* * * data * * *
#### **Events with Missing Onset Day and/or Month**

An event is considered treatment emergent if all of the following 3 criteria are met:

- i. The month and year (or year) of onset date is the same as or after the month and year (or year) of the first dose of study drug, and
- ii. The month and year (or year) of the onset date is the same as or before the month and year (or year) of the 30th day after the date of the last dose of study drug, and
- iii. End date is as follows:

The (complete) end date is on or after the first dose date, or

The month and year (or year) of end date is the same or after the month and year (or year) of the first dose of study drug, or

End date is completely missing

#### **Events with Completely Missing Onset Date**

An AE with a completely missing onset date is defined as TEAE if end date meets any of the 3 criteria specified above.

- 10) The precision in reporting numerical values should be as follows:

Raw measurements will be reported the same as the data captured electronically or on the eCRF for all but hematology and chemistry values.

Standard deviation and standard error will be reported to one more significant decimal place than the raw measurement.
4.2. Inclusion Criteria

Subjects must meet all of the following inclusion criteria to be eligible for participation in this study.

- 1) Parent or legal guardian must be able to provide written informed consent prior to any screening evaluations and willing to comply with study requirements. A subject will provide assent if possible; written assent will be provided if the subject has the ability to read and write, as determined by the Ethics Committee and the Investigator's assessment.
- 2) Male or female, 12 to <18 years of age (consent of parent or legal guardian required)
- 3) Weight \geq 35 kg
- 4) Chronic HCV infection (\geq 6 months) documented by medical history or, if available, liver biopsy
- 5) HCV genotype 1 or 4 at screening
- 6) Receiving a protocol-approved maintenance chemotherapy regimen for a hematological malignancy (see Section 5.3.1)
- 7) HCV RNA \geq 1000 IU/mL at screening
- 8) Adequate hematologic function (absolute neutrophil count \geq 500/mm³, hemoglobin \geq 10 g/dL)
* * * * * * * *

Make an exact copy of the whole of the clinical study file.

#### **Events with Missing Onset Day and/or Month**

An event is considered treatment emergent if all of the following 3 criteria are met:

- i. The month and year (or year) of onset date is the same as or after the month and year (or year) of the first dose of study drug, and
- ii. The month and year (or year) of the onset date is the same as or before the month and year (or year) of the 30th day after the date of the last dose of study drug, and
- iii. End date is as follows:

The (complete) end date is on or after the first dose date, or

The month and year (or year) of end date is the same or after the month and year (or year) of the first dose of study drug, or

End date is completely missing

#### **Events with Completely Missing Onset Date**

An AE with a completely missing onset date is defined as TEAE if end date meets any of the 3 criteria specified above.

- 10) The precision in reporting numerical values should be as follows:

Raw measurements will be reported the same as the data captured electronically or on the eCRF for all but hematology and chemistry values.

Standard deviation and standard error will be reported to one more significant decimal place than the raw measurement.
4.2. Inclusion Criteria

Subjects must meet all of the following inclusion criteria to be eligible for participation in this study.

- 1) Parent or legal guardian must be able to provide written informed consent prior to any screening evaluations and willing to comply with study requirements. A subject will provide assent if possible; written assent will be provided if the subject has the ability to read and write, as determined by the Ethics Committee and the Investigator's assessment.
- 2) Male or female, 12 to <18 years of age (consent of parent or legal guardian required)
- 3) Weight \geq 35 kg
- 4) Chronic HCV infection (\geq 6 months) documented by medical history or, if available, liver biopsy
- 5) HCV genotype 1 or 4 at screening
- 6) Receiving a protocol-approved maintenance chemotherapy regimen for a hematological malignancy (see Section 5.3.1)
- 7) HCV RNA \geq 1000 IU/mL at screening
- 8) Adequate hematologic function (absolute neutrophil count \geq 500/mm³, hemoglobin \geq 10 g/dL)